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Research

My research seeks to understand how biodiversity is generated and responds to environmental change. I combine the tools of molecular genetics with the principles of biogeography and landscape ecology to explore how landscape features, climate change, and human impacts shape population structure and patterns of adaptive genetic variation in animals. I work on a variety of taxa, including insects, birds, reptiles, amphibians, and plants, many of which are species of conservation concern. Below you will find a summary of past and on-going research projects.  

Types and sources of adaptive genetic variation for colonizers
The ability of a species to adapt to its environment predicts its geographic range, which is the distribution of the species across the landscape. To date, there have been few studies on the role of adaptive genetic variation in shaping species ranges, which is alarming given the rapid rate at which many ranges are shifting due to environmental changes. Introduced species offer excellent opportunities to investigate the factors that shape species ranges because their introduction history (i.e. source population, founding population size, and sites of introduction) is often well documented. As a PERT postdoctoral fellow at the University of Arizona, I am conducting a population genomic study of the hairy weevil (Eustenopus villosus), an insect which is native to Europe and introduced to the Western US to control invading yellow starthistle (Centaurea solstitialis; right). Introduced weevils are descended from a single source population in Greece, and may therefore have insufficient genetic variation to adapt to climate in the Western US. I am using landscape genomics approaches to explore genetic adaptation to climate in the native range of hairy weevils, and to assess how much of this variation is present in introduced populations. The results will improve our understanding of the evolutionary potential (i.e. ability to adapt) of small populations in novel environments, as well as the role of adaptive genetic variation in shaping species distributions.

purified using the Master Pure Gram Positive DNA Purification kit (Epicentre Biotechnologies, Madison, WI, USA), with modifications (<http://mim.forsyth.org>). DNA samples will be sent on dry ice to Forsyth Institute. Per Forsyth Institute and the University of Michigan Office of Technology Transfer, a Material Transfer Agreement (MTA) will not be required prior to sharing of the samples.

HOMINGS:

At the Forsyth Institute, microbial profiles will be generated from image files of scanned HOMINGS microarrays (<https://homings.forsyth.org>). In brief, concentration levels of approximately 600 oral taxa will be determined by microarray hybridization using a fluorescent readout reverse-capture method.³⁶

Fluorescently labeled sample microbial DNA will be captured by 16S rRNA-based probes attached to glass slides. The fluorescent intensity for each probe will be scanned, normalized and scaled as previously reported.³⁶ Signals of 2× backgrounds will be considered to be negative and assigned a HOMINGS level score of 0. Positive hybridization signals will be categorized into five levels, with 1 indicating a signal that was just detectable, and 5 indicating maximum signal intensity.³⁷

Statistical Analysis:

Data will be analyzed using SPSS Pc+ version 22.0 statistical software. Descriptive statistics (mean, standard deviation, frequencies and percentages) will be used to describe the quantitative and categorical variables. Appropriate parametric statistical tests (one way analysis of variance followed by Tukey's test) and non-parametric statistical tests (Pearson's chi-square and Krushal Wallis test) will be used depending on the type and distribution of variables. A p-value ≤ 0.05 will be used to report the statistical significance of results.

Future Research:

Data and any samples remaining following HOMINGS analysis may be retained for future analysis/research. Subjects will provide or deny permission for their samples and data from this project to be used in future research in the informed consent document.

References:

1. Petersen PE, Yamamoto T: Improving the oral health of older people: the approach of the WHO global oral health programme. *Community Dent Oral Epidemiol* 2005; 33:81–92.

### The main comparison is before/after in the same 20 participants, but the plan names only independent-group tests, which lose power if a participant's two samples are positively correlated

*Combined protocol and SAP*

In collaboration with Katrina Dlugosch, I am also reconstructing colonization pathways and identifying sources of adaptive genetic variation for invading yellow starthistle. Previous work demonstrated evolutionary increases in size in invading plants, which appears to yield a fitness advantage. I am analyzing genome-wide sequence data to identify the sources and distribution of adaptive alleles in the invasions.

Historical and topographic drivers of tropical insular diversity
Island ecosystems, or those which are geographically isolated, are “natural laboratories” for studying evolution. Despite a rich history of research on island evolution and biogeography, the effects of topography and past climate change in generating island biodiversity are not well understood. My dissertation explored the role of topography and range shifts resulting from past sea-level changes and climate suitability in shaping genetic diversity of two frogs in the Puerto Rican Bank, an archipelago in the eastern Caribbean Sea